The Maudsley reactive (MR) and Maudsley non-reactive (MNR) inbred rat strains were created as an animal model of anxiety, based on open field behavior. We wished to determine whether previously described characteristic open field behavior and learning deficits in conditioned avoidance could be generalized to other paradigms of exploratory behavior (such as the staircase test) and learning (such as the T-maze swim test). As with other open field paradigms, the MR rats showed stable and large differences in the staircase test, compared with the MNR rats. In contrast, large and stable learning differences in conditioned avoidance and T-maze swim tests were not observed. We conclude that the MR rats exhibit exploratory behavior that is inhibited in a wide variety of paradigms, but learning deficits are not major characteristics of the phenotype. The inhibited exploratory behavior is a stable characteristic with large inter-strain differences, making measures of open field behavior suitable for quantitative trait loci analysis to determine the genes which explain these large and stable strain differences. Identification of these genes could provide clues to the genetic origins of some human anxiety disorders.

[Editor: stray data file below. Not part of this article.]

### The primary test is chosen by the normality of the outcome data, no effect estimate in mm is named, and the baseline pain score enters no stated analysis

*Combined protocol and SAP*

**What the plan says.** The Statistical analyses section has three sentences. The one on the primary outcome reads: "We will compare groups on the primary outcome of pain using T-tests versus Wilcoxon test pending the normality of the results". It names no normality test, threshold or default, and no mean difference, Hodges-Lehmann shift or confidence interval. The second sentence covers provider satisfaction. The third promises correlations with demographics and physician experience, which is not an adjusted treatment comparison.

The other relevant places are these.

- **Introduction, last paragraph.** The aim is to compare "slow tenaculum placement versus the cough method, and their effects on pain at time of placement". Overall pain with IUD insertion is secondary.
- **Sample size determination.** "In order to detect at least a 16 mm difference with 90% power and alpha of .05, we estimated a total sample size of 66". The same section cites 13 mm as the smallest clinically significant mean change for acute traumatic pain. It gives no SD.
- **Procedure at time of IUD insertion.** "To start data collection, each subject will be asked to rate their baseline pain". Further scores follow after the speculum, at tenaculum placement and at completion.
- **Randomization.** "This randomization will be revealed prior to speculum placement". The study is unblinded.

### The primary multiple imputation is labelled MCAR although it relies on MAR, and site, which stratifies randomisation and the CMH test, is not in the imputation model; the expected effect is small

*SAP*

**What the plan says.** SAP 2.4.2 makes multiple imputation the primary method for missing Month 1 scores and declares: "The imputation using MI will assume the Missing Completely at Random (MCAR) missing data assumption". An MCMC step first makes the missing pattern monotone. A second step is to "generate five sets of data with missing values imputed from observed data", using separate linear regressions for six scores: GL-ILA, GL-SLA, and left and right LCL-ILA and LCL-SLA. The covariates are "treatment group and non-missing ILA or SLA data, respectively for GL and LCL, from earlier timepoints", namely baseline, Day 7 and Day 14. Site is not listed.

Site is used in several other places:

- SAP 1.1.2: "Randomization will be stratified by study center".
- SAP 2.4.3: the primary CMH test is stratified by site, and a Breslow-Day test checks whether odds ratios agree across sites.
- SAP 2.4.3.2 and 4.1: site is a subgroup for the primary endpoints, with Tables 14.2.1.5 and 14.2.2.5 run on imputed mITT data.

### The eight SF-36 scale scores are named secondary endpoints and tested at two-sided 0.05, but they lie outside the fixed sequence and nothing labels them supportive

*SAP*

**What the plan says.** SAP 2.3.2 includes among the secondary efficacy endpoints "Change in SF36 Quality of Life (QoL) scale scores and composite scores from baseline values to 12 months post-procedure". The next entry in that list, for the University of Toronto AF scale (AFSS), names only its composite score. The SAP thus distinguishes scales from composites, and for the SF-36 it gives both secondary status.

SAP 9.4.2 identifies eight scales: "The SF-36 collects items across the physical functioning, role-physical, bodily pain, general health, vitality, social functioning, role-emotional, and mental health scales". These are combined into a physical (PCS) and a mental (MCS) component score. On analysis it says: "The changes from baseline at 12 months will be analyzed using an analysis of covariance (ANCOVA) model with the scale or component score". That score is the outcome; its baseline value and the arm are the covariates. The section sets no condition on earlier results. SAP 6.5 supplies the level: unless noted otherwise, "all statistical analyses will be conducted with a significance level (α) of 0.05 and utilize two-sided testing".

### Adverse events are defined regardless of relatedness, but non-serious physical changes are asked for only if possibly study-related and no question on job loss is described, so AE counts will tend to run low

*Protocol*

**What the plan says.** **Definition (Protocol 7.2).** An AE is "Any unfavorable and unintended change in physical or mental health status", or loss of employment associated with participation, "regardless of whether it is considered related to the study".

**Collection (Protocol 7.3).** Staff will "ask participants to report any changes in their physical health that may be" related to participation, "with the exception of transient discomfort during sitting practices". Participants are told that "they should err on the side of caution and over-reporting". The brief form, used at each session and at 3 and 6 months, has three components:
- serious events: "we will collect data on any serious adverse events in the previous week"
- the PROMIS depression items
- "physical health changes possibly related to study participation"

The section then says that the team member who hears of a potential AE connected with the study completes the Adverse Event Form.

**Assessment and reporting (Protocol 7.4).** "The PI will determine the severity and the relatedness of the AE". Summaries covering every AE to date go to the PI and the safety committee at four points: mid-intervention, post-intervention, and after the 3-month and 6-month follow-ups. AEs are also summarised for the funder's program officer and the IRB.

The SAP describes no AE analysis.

All Science Journal Classification (ASJC) codes
- Psychiatry and Mental health
- Biological Psychiatry